- To play a role in the completion of the internal market, facilitating the free movement of goods and services and ensure sustainable development, having a high level of safety and quality and taking into account all economic, social and environmental aspects. Under the New Approach, harmonised European standards provide technical solutions for presumption of conformity with legal requirements; they constitute a common and transparent reference for public procurement; they contribute to the elimination of technical trade barriers; they encourage environmentally sound development of products; and they provide a source of common reference for trade and national and European legislation, thus promoting European technical integration.

- To help attain the goal of high environmental protection.

- To constitute a tool for the advancement of European competitiveness and to allow for technological innovation. European standards provide a common, yet flexible, technical environment across the single market and constitute accepted references for quality, certification, and regulatory compliance; they encourage technical cooperation and the exchange of expertise and provide entrepreneurs with an opportunity to exploit economies of scale.

- To provide a graduated range of types of deliverables that respond to different market needs.

- To provide a flexible and transparent mechanism for consensus building on identified issues in Europe. The basis of consensus necessary to meet the needs of the parties concerned (including the public authorities) varies according to the industrial sector, the relationship to the regulatory environment and factors such as safety and the potential for harm to the environment.

- Through participation by their respective members in the international work, to promote Europe's interests in the global economy and create conditions for access to world markets; standards provide a means of reference for technical cooperation, assistance and Mutual Recognition Agreements (MRAs) with third countries. It is of utmost interest that international standards be uniformly adopted and applied when legitimate objectives can be ensured, i.e. the protection of human health and safety, animals or plant life and/or the environment.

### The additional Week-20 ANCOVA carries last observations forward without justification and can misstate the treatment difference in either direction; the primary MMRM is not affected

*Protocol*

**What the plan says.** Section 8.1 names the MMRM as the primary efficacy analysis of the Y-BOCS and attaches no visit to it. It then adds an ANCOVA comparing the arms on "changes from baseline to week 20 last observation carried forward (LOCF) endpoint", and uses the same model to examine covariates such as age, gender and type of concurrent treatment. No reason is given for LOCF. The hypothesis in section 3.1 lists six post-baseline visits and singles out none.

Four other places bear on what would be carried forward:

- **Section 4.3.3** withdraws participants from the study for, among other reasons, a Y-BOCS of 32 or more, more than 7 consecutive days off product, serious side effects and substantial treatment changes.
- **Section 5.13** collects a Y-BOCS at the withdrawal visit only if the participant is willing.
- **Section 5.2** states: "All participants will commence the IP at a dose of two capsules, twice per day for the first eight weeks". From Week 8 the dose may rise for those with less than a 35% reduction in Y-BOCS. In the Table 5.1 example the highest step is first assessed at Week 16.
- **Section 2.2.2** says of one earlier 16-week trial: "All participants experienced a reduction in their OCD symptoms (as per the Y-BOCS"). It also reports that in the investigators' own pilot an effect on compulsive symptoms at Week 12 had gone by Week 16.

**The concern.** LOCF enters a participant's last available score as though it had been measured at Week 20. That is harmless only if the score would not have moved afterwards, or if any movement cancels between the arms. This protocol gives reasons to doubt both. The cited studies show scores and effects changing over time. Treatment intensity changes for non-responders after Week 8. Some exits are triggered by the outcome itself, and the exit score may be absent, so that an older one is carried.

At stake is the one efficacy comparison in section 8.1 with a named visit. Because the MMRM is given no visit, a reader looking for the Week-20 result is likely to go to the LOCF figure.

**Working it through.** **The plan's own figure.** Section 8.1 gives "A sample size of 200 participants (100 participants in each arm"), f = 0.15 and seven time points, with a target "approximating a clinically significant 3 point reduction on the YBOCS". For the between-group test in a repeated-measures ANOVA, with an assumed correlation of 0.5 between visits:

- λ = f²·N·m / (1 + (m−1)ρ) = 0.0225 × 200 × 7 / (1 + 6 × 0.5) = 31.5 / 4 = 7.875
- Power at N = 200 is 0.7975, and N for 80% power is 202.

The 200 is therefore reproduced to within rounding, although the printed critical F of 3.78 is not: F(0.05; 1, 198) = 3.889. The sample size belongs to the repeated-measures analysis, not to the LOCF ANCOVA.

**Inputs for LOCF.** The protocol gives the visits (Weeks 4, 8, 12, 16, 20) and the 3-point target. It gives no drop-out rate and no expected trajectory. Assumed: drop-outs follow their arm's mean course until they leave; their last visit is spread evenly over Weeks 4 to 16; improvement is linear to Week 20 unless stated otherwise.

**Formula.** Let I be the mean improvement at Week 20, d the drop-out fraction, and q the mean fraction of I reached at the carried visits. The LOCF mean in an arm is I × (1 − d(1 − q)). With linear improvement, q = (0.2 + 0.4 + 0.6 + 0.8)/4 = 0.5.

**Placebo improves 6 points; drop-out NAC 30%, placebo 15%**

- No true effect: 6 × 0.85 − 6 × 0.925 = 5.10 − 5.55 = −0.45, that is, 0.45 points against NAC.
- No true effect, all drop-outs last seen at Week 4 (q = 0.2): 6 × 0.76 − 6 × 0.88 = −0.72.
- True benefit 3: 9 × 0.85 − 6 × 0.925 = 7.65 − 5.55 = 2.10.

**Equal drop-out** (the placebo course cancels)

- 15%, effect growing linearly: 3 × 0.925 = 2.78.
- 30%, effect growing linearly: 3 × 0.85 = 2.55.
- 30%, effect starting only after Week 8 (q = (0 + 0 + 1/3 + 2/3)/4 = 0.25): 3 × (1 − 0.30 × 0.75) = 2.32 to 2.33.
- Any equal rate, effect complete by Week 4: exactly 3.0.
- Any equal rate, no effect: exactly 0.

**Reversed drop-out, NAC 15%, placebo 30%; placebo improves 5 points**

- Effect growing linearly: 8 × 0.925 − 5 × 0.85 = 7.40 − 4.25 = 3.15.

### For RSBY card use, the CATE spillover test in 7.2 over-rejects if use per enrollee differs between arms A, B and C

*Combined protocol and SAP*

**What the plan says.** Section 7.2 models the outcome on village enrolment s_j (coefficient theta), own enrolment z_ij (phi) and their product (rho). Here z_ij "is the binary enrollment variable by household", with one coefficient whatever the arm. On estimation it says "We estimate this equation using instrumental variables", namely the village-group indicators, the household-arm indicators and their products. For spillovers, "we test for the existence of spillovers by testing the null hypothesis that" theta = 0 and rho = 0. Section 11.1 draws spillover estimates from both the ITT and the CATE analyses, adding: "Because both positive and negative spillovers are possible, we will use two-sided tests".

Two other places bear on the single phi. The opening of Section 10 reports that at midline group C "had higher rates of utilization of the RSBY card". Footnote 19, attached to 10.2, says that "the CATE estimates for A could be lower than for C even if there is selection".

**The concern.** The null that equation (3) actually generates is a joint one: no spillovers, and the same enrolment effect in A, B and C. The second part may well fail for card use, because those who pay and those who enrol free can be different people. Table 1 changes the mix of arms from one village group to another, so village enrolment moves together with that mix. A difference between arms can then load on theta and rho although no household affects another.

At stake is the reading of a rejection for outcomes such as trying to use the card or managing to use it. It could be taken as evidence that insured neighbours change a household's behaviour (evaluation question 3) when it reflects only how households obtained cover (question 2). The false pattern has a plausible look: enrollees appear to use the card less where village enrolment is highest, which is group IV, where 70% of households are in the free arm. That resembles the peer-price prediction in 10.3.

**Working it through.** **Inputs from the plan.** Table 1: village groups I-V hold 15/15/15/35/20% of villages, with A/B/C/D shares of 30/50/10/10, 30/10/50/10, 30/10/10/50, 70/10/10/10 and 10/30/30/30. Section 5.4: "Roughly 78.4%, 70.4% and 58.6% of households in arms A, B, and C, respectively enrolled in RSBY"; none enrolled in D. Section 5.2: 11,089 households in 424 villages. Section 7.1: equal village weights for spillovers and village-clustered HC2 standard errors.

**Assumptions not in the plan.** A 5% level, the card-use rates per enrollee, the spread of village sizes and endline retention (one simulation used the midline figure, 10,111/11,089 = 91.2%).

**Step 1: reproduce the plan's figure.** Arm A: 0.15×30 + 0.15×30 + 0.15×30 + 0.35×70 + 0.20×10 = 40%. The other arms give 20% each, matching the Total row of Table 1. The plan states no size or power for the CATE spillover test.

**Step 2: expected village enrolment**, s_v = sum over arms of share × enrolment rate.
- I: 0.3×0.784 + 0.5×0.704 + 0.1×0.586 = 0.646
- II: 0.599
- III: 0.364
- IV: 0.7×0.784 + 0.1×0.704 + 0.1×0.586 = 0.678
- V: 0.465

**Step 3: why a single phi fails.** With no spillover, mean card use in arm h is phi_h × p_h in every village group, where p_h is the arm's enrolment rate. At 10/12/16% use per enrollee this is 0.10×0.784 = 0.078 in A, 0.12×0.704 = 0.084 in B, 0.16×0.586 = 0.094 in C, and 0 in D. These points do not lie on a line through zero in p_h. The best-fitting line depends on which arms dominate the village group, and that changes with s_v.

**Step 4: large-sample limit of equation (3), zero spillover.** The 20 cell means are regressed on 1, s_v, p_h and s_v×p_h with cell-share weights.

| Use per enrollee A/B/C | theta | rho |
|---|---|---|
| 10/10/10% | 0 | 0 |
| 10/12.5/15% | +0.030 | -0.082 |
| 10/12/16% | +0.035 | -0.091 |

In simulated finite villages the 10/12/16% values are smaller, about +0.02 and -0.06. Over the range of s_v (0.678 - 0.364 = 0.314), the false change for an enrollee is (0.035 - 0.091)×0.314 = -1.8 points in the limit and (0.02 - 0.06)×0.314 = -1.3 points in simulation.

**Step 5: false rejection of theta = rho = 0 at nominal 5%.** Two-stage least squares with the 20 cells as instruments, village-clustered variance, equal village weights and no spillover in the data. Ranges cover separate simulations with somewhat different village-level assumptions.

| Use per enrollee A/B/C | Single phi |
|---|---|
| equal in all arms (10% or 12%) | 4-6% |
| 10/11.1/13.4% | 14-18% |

- To provide candidate countries and neighbouring countries with a major tool for the facilitation of adaptation of their economies to the Community market and to promote sustainable development, economic and technological integration or cooperation.

- To provide a mechanism for economic and social partners in Europe and other relevant interest groups, namely NGOs, that might not otherwise be involved but who have a legitimate interest in the outcome, to be involved in the process of standardisation. This constitutes a means for them to play an active role in relation to public interests such as protection of the environment, workers, and consumers. It allows them to contribute to sustainable development and to safeguard the public interest in areas where co-regulation or self-regulation is considered preferable to outright regulation.

4. PRINCIPLES OF RELATIONSHIP AND COOPERATION

In order to attain these objectives, CEN, Cenelec, ETSI, the European Commission and EFTA have a common understanding that:

- Relations between the European Standards Organisations and the public authorities at a European level should be based on their acknowledgement of the common objectives set out in detail in section 3 above, bearing in mind their distinct responsibilities and competencies. They emphasise that a permanent, open and transparent dialogue between them is a fundamental basis for cooperation.

- The national member bodies of CEN and Cenelec and the members of ETSI have a vital role in the cooperation between the European Standards Organisations, the European Commission and EFTA. Cooperation between all the relevant bodies and common understanding of the objectives set out in section 3 above is essential for these guidelines to be successful.

- The institutional rules of the European Standards Organisations should ensure that European standardisation, in particular where it supports European policies and Community regulation, remains fully accountable to all the interested parties in Europe, that is, that the standardisers take into account the broadest possible range of views in drawing up standards and other documents and that the procedures (during development, inquiry and voting) are open and transparent.

- The European standardisation system has a broad responsibility to all interests, including industry, workers, consumers, environmental interests, public authorities, and in consequence must not act on the basis of vested interests.